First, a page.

Who Am I? Exhibition
Memorial 2, 1950
Marvin Cone (American, 1891–1965)
Oil on linen canvas
Purchased from Winnifred Cone with funds from Iowa State University Foundation. In the permanent collection, Brunnier Art Museum, University Museums, Iowa State University, Ames, Iowa.
The artist paints, not to imitate nature, but to express individual ideas he feels himself....Art is lots more fun if you don't demand the paintings look like the real things. Nature is terribly chaotic and wasteful. The artist see this and takes the bewildering matter and puts it in order, giving it meaning.
Art rearranges nature. What you leave out is often more important than what you put in, because the fact focuses emphasis on what you do put in.
Every painting must have good design. It is fundamental in art, all kinds of art, and in painting it must be color, line and tone.
Excerpt from Grant Wood and Marvin Cone: Artist of an Era, 1987 by Hazel B. Brown.
I was in seventh grade when I first “met” Marvin Cone… well, I didn’t actually “meet” him in the literal sense, but in my impressionable eighth grade mind, he “spoke” to me. You see, I grew up with the legacy of Grant Wood and Marvin Cone and I spent many hours in art classes in the Little Gallery which was connected to the Cedar Rapids Library. In the Library area, my friends and I loved climbing the circular iron stairways to the upper bookshelves, pretending to study but really just an excuse to see our friends… and sometimes we did “research” and read. It was a magical space… shelves, books, stained glass ceiling, light filtering from all directions from the high windows across the way. Even now, I close my eyes and there I am.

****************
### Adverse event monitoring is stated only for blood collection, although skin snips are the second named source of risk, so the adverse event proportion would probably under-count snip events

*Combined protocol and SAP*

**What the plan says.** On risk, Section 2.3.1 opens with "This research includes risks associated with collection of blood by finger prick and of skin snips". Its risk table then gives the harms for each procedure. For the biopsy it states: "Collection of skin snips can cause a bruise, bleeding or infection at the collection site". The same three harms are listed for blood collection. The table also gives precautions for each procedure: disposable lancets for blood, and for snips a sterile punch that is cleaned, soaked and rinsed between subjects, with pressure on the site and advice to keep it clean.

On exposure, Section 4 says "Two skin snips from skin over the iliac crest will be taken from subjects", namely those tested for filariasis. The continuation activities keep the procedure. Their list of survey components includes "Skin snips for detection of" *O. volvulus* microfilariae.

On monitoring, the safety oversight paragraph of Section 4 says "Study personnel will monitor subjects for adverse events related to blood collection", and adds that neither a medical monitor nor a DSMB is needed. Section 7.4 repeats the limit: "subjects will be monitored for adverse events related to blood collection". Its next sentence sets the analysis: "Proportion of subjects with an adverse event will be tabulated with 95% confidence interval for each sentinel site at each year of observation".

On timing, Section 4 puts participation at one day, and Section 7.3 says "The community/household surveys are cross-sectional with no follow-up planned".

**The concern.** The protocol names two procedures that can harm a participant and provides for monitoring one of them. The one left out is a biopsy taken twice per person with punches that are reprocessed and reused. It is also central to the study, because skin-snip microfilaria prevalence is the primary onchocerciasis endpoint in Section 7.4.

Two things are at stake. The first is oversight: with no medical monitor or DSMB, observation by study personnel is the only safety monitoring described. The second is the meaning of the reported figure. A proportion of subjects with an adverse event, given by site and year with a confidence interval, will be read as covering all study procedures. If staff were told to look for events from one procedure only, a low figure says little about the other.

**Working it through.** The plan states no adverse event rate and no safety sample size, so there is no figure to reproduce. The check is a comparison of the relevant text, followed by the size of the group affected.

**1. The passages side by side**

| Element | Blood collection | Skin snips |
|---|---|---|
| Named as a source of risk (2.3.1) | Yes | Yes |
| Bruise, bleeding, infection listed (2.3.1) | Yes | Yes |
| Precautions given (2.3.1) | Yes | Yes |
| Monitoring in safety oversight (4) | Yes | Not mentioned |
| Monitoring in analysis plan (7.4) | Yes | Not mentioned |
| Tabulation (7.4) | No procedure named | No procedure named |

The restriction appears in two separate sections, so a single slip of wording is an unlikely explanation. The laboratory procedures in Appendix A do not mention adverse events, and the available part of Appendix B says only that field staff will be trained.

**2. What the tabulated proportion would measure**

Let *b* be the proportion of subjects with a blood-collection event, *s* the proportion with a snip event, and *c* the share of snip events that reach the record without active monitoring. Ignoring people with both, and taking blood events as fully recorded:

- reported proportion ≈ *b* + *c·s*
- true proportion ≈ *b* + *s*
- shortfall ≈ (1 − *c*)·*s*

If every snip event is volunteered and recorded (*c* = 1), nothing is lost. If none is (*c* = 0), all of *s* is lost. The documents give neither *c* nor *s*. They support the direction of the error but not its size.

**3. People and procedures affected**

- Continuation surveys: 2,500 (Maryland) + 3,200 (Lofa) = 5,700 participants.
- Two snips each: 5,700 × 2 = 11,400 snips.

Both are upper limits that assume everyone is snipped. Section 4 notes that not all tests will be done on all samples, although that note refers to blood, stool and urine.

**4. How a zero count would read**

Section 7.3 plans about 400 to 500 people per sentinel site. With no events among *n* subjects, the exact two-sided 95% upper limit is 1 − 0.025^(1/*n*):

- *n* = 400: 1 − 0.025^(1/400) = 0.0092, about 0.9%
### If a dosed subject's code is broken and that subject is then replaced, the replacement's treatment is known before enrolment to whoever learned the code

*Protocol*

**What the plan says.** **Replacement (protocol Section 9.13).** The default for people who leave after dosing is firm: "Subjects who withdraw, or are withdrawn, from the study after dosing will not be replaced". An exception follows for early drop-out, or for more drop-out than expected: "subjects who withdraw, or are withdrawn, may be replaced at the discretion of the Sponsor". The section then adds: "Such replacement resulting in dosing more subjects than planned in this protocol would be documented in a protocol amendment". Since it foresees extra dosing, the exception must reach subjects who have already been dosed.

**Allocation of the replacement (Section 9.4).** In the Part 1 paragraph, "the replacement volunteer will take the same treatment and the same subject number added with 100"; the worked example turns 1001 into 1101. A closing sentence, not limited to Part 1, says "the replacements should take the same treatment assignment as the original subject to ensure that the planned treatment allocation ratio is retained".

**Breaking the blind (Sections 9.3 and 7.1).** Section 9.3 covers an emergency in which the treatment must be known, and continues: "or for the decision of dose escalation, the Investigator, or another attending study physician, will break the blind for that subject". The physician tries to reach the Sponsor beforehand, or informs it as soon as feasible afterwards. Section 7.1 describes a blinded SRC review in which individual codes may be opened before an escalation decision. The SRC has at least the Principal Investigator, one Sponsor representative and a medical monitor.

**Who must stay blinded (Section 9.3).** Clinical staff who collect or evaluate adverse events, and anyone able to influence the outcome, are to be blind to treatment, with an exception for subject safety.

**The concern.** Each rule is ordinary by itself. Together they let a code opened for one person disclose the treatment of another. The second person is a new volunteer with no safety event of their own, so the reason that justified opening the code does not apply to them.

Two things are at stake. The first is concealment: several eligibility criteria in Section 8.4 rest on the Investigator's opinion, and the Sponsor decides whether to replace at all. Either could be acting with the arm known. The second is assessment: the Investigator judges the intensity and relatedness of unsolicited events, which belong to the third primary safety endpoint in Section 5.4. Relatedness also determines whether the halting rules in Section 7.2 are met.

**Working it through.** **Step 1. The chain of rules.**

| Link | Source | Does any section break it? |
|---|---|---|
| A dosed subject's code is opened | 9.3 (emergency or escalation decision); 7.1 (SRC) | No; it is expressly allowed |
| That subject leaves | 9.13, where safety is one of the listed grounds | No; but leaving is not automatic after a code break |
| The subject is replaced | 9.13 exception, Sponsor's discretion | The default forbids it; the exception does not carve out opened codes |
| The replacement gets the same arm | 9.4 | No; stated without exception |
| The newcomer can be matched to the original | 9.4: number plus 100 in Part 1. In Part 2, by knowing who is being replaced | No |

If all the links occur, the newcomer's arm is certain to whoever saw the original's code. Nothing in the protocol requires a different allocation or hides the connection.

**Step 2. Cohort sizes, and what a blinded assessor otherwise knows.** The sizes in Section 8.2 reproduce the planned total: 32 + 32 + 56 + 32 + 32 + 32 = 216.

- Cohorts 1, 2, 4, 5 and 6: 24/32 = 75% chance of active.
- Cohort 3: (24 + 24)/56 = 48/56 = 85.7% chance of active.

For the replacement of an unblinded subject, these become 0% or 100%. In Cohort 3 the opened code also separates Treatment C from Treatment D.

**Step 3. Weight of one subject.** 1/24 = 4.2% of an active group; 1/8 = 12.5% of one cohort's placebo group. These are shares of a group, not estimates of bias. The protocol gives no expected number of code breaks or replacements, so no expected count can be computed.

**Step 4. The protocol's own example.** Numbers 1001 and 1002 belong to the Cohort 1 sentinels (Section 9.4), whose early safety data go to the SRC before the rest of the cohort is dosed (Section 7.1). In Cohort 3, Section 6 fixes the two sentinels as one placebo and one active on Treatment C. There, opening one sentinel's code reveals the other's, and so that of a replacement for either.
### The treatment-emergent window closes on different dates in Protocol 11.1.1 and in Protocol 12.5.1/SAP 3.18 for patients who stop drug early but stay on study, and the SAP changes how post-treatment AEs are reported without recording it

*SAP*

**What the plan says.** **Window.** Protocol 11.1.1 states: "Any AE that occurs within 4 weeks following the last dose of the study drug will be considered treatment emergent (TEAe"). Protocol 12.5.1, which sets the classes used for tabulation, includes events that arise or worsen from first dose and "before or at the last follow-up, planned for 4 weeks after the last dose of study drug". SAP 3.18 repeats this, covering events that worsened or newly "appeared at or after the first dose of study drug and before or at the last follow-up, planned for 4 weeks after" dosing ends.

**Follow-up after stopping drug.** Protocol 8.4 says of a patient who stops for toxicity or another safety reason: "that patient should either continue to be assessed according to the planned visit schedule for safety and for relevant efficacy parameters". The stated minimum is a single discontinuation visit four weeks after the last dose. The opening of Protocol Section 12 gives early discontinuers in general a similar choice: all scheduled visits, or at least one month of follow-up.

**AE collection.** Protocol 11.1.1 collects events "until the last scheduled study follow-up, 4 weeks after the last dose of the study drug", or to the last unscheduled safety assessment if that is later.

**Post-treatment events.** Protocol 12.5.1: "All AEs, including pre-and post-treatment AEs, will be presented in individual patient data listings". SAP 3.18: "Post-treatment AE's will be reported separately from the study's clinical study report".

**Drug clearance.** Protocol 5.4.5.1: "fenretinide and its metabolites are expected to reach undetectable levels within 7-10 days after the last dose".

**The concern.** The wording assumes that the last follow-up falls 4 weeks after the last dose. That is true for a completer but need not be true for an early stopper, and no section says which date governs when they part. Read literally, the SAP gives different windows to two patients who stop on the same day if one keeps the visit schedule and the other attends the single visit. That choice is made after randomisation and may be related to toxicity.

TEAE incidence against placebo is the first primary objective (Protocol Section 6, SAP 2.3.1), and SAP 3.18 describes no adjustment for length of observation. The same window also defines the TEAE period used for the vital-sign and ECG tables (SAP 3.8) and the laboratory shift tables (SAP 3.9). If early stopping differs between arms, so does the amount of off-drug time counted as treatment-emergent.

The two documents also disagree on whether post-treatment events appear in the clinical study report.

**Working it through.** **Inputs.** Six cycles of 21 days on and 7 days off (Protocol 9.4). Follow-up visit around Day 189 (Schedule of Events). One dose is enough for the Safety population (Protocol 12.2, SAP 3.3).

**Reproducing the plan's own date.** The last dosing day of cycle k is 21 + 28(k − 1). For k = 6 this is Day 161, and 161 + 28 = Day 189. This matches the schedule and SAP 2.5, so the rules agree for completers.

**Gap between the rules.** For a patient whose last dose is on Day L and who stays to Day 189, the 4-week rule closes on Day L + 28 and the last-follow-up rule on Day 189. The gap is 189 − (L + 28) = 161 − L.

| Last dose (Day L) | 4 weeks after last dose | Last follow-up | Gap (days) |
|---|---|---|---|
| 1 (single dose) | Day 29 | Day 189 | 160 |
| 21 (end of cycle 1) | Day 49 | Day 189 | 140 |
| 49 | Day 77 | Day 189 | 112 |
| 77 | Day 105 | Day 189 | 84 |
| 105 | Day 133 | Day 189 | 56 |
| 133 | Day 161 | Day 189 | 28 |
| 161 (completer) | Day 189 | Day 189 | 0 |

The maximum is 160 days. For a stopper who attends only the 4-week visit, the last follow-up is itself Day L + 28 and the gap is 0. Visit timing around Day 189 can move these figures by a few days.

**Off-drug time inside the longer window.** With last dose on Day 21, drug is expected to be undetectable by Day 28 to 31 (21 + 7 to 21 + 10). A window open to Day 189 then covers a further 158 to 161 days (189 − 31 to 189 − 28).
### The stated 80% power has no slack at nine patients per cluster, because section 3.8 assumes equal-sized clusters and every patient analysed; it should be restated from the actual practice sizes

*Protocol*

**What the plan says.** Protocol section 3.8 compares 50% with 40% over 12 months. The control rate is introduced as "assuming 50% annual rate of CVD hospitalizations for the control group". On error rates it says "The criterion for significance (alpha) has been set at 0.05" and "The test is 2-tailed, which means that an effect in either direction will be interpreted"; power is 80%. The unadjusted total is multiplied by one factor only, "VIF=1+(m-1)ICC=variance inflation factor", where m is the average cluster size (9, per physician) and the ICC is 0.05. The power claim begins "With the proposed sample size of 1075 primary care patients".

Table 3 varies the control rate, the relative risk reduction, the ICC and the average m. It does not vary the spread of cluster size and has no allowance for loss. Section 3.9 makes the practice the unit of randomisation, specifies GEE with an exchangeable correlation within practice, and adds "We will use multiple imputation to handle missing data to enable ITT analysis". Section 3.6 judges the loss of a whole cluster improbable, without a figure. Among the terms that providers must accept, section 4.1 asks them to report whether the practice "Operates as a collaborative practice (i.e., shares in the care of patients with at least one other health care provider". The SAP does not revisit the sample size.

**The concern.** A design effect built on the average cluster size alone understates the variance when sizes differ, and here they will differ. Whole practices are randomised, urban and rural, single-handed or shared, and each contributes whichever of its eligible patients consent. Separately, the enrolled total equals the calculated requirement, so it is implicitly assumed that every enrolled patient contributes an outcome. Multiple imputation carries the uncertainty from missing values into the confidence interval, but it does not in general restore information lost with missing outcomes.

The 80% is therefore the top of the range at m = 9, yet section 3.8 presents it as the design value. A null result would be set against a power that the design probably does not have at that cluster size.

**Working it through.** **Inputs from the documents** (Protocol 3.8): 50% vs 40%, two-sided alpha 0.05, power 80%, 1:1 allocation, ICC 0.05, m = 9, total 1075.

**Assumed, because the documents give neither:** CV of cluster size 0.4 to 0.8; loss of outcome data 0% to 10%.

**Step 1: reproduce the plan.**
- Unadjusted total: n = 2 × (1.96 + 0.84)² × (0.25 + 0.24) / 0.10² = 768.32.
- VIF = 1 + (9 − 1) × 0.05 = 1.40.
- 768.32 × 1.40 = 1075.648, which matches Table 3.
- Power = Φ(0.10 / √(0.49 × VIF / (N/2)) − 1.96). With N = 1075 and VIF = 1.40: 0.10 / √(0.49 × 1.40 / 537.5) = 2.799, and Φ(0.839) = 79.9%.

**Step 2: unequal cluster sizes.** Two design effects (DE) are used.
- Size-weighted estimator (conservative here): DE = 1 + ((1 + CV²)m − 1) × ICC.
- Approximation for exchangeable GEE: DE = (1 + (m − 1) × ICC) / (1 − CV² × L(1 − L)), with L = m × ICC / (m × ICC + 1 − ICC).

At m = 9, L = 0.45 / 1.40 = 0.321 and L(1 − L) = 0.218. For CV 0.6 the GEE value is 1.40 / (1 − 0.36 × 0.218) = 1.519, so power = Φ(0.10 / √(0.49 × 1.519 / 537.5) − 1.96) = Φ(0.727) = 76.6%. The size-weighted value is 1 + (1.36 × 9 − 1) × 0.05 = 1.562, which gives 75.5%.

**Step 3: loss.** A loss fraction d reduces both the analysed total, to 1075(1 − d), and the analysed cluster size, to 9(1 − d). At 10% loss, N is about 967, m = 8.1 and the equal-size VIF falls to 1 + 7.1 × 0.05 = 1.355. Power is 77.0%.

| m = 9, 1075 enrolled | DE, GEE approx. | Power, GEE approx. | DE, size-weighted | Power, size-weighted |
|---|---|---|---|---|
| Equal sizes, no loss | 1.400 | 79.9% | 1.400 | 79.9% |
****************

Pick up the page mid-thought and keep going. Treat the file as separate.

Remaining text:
But back to the Little Gallery part of my story… The Little Gallery was Marvin and Grant’s world. For most of their Cedar Rapids exhibitions, it was in this space they exhibited their latest artworks. The Gallery was a long narrow room with tall windows anchoring each end. Light danced in from the avenue on the front and the alley at the rear, much as it does in this painting and much as it does in my memories. Even in the 1960’s, the walls were still lined with their originals. So accessible were the paintings that you could get as close as you wanted to examine just how the artists applied their paints. I wouldn’t be surprised if there were some of my nose prints on those paintings today. Nothing was off limits for us during our classes. I don’t recall the teacher’s name, but I still remember my art buddies and me even then spending time discussing the art surrounding us and idolizing the creators.
Then one day, a man wended his way among those of us sitting on the floor drawing our little hearts out. As I recall, he stopped above me and stared at my drawing. (Maybe I only imagined this or maybe that is how I wanted it to happen.) I don’t think he said anything, but knowing he was there watching me draw was as though God himself shown his light on me. As quietly as he entered, Marvin Cone turned and descended the stairs. I just knew he must have been admiring my work and imagined myself having a conversation with him someday. I assumed that day would never come. Cone died two years after “our meeting”.
Fast forward twenty years to 1986 when Winnifred Cone, Marvin’s wife, donated about 100 works of art to the Cedar Rapids Museum of Art. In my role as art appraiser through the Corner House Gallery my husband, George, and I established in 1976, I was invited to spend days harbored in the vault of the Museum, sorting through all those marvelous drawings and studies that Winnie had so devotedly cherished, valuing them for donation and “conversing” with Marvin. It was one of the highlights and honors of my career… time once again to spend so close to history, but more intimately, “talking” with one of my idols.
The conversation finally happened.
Janelle V. McClain
Art Consultant and former gallery owner